Friday, July 5, 2013

Man In The Mirror

I can still remember it so clearly.

We were in the car, the entire family, on the way to Melaka or some other outstation location. We had been discussing politics, about how our nation was in dire straits, about how corruption had a stranglehold on the country like vines creeping over a wall, about the injustices and apathy of the people.

Then as we emerged under a flyover, we came upon a police roadblock. The police were checking for ICs, pulling over those who had committed traffic offenses, or who had been speeding in the long, straight stretch of highway before this.

An officer waved us over. My father pulled the car over to the side and dutifully wound down his window. Some words were exchanged. I can't exactly remember what but it was clear that the car had been over the speed limit and a fine would be issued. Unless the issue was solved ... amicably of course.

I was sitting at the back of the car, cheek resting against the seatbelt, eyes half closed in a half-hearted attempt to feign sleep. A deal was made, no fine was issued and we continued driving along.

Eyes now fully closed, I felt my chest tighten as I realised what had just happened. I pretended my eyes were tearing from sleepiness and fatigue,rather than from the hurt I was feeling. You have to understand, I know bribery was commonplace, and was for most people, the most convenient thing to do. But to see it done before my eyes, to witness someone who had shaped me, who could be said to have formed my values and had always emphasized me to be morally upright above all...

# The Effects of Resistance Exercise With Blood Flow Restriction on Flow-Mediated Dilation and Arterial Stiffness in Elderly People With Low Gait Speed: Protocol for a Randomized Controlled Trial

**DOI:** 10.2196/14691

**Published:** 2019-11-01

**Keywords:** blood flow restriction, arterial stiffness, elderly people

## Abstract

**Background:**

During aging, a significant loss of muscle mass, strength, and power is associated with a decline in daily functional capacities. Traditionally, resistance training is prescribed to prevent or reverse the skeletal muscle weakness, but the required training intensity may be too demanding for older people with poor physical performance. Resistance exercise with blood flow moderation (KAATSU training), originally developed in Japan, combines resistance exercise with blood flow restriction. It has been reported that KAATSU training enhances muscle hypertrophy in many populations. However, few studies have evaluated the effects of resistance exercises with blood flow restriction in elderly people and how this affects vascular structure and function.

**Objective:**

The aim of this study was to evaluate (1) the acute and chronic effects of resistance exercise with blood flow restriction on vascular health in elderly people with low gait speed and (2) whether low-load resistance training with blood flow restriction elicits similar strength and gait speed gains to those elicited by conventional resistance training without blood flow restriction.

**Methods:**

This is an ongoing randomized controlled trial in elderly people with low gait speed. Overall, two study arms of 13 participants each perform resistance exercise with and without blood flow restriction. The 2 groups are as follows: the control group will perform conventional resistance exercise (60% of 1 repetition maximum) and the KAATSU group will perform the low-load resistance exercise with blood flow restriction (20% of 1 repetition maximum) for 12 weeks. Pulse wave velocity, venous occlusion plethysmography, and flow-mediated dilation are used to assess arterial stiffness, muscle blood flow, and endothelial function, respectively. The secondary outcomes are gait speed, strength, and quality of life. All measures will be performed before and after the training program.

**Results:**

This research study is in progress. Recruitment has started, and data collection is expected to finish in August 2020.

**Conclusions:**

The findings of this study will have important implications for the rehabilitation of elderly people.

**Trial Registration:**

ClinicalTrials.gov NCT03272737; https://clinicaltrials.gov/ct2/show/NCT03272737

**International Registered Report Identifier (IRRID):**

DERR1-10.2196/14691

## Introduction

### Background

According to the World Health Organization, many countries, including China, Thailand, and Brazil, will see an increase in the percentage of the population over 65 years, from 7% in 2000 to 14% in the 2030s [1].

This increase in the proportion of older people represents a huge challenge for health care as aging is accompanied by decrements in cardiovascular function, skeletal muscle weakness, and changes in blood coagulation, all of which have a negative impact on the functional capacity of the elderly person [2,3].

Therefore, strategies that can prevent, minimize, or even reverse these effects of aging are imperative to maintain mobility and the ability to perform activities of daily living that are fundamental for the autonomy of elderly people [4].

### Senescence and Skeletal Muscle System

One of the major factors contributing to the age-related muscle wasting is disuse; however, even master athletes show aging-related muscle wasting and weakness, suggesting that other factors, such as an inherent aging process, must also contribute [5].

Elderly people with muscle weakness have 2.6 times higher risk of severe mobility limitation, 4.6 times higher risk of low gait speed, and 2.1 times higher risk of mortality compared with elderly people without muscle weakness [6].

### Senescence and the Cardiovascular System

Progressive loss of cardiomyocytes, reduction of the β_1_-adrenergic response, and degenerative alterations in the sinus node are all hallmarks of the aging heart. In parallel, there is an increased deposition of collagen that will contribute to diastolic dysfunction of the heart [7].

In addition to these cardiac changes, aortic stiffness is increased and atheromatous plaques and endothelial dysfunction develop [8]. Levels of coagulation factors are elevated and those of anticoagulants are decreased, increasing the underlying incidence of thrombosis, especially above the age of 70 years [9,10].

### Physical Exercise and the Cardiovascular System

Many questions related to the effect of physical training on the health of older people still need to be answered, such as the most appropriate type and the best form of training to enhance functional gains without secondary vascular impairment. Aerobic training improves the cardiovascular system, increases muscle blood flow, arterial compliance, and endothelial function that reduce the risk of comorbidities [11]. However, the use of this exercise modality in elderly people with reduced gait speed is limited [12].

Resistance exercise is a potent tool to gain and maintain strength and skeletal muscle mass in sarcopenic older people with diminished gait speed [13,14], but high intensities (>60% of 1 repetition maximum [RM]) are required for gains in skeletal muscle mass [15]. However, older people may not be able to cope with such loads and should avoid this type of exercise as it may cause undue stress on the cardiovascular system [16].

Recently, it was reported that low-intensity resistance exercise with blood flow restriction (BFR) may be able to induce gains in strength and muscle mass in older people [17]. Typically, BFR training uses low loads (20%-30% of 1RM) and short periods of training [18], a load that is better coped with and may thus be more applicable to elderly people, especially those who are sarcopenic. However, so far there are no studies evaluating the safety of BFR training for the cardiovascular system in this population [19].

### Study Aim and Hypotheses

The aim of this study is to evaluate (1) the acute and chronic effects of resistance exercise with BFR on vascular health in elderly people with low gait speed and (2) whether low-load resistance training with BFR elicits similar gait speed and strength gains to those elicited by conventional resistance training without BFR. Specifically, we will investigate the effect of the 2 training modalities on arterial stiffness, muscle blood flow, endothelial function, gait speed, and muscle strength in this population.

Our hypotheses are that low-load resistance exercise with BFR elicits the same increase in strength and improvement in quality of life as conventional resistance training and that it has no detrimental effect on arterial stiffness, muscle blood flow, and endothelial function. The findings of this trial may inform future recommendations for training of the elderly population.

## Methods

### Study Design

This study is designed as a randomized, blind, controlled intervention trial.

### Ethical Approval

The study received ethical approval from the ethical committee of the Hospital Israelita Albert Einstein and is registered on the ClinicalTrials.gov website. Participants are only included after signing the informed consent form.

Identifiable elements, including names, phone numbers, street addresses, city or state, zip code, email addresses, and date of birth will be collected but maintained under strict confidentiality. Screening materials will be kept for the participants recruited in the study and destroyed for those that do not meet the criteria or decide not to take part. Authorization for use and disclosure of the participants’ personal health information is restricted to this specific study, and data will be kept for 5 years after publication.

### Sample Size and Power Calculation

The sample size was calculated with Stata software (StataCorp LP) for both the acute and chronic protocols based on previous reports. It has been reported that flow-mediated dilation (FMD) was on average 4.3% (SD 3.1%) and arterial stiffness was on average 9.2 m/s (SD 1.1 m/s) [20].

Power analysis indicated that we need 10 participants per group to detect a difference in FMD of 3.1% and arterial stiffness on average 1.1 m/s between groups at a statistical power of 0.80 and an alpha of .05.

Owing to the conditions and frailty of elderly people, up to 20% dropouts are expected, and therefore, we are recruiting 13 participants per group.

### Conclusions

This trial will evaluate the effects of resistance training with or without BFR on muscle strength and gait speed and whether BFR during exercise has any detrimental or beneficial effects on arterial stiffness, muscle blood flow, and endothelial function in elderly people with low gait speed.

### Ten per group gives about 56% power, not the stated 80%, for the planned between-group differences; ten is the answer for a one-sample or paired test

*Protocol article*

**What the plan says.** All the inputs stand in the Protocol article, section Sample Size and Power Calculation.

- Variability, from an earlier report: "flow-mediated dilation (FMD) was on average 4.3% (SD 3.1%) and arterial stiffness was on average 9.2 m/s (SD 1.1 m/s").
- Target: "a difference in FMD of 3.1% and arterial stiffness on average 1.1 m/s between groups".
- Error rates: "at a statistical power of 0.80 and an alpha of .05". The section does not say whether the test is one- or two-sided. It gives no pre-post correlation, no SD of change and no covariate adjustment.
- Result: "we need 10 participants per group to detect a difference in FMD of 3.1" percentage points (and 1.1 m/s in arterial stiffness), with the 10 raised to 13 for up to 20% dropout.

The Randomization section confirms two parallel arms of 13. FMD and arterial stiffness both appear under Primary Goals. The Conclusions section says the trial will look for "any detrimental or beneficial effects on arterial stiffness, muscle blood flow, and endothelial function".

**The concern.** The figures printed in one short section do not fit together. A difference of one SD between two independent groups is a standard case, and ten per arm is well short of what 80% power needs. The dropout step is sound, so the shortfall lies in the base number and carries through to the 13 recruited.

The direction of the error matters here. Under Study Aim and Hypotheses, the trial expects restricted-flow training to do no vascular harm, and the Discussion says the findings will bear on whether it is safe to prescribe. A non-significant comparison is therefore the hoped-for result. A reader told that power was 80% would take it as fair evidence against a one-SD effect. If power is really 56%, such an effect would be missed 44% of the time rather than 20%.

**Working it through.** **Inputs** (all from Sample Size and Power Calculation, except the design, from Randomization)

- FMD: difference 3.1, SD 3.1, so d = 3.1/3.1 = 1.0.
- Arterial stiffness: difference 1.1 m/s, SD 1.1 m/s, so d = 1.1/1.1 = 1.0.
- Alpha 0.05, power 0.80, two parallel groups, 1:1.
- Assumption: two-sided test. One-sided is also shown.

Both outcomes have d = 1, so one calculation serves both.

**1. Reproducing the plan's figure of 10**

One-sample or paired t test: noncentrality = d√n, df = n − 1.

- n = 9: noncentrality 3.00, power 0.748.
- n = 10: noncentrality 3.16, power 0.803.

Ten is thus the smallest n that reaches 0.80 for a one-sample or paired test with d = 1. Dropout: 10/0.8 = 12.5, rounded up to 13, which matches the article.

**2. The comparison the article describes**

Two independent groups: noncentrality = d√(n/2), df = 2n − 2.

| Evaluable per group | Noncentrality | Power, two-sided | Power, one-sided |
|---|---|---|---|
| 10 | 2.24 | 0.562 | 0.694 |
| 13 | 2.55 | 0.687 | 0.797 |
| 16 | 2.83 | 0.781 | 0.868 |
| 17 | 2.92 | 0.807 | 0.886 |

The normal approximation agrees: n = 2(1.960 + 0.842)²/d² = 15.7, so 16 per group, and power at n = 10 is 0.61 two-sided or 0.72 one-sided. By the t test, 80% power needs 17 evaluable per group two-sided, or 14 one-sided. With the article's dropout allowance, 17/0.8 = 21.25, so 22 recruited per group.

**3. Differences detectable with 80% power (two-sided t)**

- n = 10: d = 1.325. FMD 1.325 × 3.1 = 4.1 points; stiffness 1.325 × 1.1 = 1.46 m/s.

Something inside me died that day. The expectation that ordinary people could rise above their station, sacrifice their own conveniences and take the harder but morally just route faded away. The idealism that drove me to believe that humanity was naturally good, and that given the choice and facts people would do the right thing was shaken to the core. Not everyone can be a Gandhi, Mother Teresa or Mandela.

I had always believed that corruption was an issue of ethics, morality and goodness. Educate people enough, tell them how their actions adversely affected society, and they would perhaps change their behaviour. The incident forced me to reevaluate such an idealistic view, and consider such issues in the context of economic benefit, incentives and disincentives, gains and benefits to the private consumer. Simply put, people will almost always take the most convenient route.

I still think about that incident and wonder if I had just dreamed it all up. Sometimes I wish it was indeed just a dream.

Nowadays when I blame anyone for something I try to look in the mirror. While we complain about corruption, how many of us feed it? How is it we condemn corruption while actively sustaining it with our bribes to get off speeding fines, pass driving exams, simplify bureaucratic processes?  How is it we can face ourselves in the mirror knowing full well we are part of the system that oppresses people and squanders our nation's resources?

I don't know. All I know is whenever I look in the mirror I am constantly reminded of our tendency for hypocrisy and making exceptions for ourselves. I see a reflection of myself, staring back at me with eyes wide open, asking: "Are you part of the system?"

Are you a part of the system?

1 comment:

  1. Agree with you. It takes two hands to clap. To curtail bribery, it should start with the people - by choosing to pay the fine rather than bribe for the sake of convenience and other reasons. But sadly not many will agree with me.